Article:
Ted Palys (2004). Resolving Conflicts Involving Indigenous Peoples: Lessons From the Search for "Indigenous Justice" in Canada. Intervention to the U.N Working Group on Indigenous Populations at its 22nd Session; July 19-23; Geneva, Switzerland.
Ted Palys (2004). Ten Years After: Has Anything Changed During the Decade of the World's Indigenous Peoples? Invited paper presented at the Stó:Lō Nation Justice Conference held in Mission, BC, March 22-24.
Ted Palys (2001). Are Canada and BC Meeting International Standards Regarding the Rights of Indigenous Peoples? Stó:Lô Nation and its Search for Justice. Paper presented at Stó:Lô Nation Conference 2001: Bridging the Millennia, Bridging Cultural and Legal Traditions, April 5-7, 2001
Ted Palys (1999). Vancouver's Aboriginal Restorative Justice Programme: The Challenges Ahead. Aboriginal Justice Bulletin, 3(1), 2-3.
Warhaft, E.B., Palys, T.S., and Boyce, W. (1999). “This is How We Did It”: One Canadian First Nation Community's Efforts to Achieve Aboriginal Justice. In a special issue of The Australia-New Zealand Journal of Criminology, entitled Crime, Justice and Indigenous Peoples, 32(2), 161-81.
Ted Palys (1997). Fifty years of human rights: The Universal Draft Declaration on Human Rights and its Legacy. Invited address to the Human Rights Fiftieth Anniversary Conference Celebration, held by the Canadian Human Rights Commission, the United Nations Association, and Kla-How-Ya, at the Vancouver Aboriginal Friendship Centre, 8 December 1997.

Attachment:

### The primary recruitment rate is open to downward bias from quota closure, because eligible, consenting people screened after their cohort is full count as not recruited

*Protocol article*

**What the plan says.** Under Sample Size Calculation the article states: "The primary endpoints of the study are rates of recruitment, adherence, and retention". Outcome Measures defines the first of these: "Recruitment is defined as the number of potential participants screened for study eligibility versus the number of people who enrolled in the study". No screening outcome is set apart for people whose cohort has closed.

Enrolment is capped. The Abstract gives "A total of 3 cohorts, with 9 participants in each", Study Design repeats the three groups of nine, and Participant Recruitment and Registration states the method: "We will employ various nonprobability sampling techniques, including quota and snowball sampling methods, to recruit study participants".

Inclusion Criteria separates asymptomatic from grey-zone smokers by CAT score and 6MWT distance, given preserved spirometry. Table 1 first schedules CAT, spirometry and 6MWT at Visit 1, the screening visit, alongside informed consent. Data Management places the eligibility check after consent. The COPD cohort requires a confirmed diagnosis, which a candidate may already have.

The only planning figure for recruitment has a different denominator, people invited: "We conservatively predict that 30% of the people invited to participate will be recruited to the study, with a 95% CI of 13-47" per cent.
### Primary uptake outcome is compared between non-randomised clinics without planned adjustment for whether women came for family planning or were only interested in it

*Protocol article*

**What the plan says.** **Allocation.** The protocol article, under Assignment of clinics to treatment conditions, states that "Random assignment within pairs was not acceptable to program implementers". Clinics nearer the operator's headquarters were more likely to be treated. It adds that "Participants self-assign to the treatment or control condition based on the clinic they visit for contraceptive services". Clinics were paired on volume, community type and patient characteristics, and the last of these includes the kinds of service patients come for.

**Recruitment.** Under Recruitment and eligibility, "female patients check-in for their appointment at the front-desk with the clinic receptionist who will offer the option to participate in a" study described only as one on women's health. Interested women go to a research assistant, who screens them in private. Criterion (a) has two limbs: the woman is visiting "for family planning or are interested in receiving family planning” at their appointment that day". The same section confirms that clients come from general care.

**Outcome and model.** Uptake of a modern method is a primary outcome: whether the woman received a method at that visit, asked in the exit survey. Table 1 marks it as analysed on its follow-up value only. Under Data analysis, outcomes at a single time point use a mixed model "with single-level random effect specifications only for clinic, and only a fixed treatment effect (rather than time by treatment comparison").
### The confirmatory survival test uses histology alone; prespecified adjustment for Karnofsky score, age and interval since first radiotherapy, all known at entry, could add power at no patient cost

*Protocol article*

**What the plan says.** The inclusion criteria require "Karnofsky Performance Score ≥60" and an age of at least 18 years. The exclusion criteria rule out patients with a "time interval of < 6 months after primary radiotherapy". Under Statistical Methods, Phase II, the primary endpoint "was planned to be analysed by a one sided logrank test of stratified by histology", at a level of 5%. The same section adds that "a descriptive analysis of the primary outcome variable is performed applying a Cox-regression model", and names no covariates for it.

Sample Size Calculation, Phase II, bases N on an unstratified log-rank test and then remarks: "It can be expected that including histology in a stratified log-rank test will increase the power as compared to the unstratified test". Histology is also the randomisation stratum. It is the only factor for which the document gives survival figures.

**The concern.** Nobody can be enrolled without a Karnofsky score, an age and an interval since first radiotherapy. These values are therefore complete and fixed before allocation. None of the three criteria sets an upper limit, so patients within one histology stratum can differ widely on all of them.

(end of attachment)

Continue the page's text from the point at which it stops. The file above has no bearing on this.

Ted Palys (1996). Histories of Convenience: Understanding Twentieth Century Aboriginal Film Images in Context. Paper presented at an international conference regarding Aboriginal peoples and film entitled Screening Culture: Constructing Image And Identity, held in York, Great Britain, by the Aboriginal Studies Circle of the British Association of Canadian Studies.
Ted Palys (1993). Considerations for Achieving "Aboriginal Justice" in Canada. Paper presented at the annual meetings of the Western Association of Sociology and Anthropology.
Ted Palys (1993). Prospects for Aboriginal Justice in Canada. A position paper written for myself.
Ted Palys (1990). Ideology, Epistemology, and Modes of Inquiry: Aboriginal Issues, Trajectories of Truth, and the Criteria of Evaluation Research. Paper presented at a meeting of the West Coast Law and Society Group.